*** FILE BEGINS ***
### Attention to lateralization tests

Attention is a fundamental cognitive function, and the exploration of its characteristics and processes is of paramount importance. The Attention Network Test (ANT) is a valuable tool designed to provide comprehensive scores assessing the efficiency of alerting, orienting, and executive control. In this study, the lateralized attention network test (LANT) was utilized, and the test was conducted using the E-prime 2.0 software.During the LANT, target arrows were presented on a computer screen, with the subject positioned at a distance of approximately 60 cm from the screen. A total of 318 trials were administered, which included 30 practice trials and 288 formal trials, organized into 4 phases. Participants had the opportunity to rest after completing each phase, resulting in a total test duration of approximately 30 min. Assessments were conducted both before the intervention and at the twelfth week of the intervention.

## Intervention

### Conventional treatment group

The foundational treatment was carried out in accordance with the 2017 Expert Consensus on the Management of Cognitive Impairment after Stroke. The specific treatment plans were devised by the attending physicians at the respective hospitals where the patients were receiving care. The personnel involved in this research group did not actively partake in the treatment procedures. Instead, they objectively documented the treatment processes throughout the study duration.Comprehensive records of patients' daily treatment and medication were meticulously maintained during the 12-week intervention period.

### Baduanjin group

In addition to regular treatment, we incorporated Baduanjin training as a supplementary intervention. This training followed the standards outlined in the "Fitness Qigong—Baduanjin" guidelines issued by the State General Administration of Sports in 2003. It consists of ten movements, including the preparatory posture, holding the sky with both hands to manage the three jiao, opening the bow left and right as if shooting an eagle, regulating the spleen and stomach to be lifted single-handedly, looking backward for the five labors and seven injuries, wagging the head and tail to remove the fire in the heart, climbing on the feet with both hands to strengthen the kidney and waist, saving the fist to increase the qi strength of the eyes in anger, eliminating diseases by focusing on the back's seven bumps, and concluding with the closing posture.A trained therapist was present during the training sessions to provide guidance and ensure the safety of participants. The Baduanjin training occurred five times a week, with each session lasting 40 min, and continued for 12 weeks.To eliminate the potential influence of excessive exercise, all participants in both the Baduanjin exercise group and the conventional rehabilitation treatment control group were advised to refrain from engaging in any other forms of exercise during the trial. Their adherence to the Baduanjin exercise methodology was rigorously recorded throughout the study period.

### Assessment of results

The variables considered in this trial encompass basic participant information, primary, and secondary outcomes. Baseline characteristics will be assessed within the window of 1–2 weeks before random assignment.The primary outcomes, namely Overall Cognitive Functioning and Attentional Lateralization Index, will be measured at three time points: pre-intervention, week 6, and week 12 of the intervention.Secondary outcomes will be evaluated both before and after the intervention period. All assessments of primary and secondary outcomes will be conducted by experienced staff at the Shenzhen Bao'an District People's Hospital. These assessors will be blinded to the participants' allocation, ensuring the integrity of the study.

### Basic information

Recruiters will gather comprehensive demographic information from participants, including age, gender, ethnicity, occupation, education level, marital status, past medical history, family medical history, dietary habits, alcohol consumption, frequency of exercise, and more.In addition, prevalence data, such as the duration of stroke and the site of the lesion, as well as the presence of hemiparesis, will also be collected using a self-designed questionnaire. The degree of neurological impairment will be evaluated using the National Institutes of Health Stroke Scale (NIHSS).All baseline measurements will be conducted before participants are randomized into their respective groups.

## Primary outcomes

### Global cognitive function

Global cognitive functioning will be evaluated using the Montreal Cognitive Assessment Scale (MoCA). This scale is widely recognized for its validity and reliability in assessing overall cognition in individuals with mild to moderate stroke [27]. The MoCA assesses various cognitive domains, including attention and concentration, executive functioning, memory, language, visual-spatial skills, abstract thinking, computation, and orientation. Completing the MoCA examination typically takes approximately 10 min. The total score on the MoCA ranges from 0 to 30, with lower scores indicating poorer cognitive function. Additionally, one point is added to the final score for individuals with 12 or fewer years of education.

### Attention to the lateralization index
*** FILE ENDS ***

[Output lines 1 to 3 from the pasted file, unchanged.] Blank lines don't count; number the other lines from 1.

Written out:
### Attention to lateralization tests

Attention is a fundamental cognitive function, and the exploration of its characteristics and processes is of paramount importance. The Attention Network Test (ANT) is a valuable tool designed to provide comprehensive scores assessing the efficiency of alerting, orienting, and executive control. In this study, the lateralized attention network test (LANT) was utilized, and the test was conducted using the E-prime 2.0 software.During the LANT, target arrows were presented on a computer screen, with the subject positioned at a distance of approximately 60 cm from the screen. A total of 318 trials were administered, which included 30 practice trials and 288 formal trials, organized into 4 phases. Participants had the opportunity to rest after completing each phase, resulting in a total test duration of approximately 30 min. Assessments were conducted both before the intervention and at the twelfth week of the intervention.

## Intervention